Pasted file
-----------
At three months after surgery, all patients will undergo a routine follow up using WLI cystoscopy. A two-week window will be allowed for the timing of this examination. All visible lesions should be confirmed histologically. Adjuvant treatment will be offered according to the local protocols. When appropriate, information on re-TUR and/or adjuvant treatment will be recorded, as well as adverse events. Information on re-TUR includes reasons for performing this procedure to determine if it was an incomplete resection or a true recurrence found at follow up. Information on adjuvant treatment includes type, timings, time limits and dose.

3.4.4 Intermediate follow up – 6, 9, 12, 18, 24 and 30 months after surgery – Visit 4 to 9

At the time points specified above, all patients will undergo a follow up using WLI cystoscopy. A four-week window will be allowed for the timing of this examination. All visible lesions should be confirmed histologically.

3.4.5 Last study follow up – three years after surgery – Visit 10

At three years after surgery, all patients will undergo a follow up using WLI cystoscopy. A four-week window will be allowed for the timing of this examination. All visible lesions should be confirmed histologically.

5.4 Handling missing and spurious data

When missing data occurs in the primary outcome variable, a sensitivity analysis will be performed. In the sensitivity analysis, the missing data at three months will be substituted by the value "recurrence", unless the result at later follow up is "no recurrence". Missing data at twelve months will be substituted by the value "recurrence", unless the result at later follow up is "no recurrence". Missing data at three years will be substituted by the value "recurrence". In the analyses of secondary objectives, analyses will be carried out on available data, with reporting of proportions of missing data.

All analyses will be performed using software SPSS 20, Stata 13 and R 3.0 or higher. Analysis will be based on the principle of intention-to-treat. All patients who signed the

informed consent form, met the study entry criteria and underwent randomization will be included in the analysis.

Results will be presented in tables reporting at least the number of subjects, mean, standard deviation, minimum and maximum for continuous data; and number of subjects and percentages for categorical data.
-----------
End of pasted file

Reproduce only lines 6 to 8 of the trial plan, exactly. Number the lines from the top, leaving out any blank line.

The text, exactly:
5.4 Handling missing and spurious data

When missing data occurs in the primary outcome variable, a sensitivity analysis will be performed. In the sensitivity analysis, the missing data at three months will be substituted by the value "recurrence", unless the result at later follow up is "no recurrence". Missing data at twelve months will be substituted by the value "recurrence", unless the result at later follow up is "no recurrence". Missing data at three years will be substituted by the value "recurrence". In the analyses of secondary objectives, analyses will be carried out on available data, with reporting of proportions of missing data.

All analyses will be performed using software SPSS 20, Stata 13 and R 3.0 or higher. Analysis will be based on the principle of intention-to-treat. All patients who signed the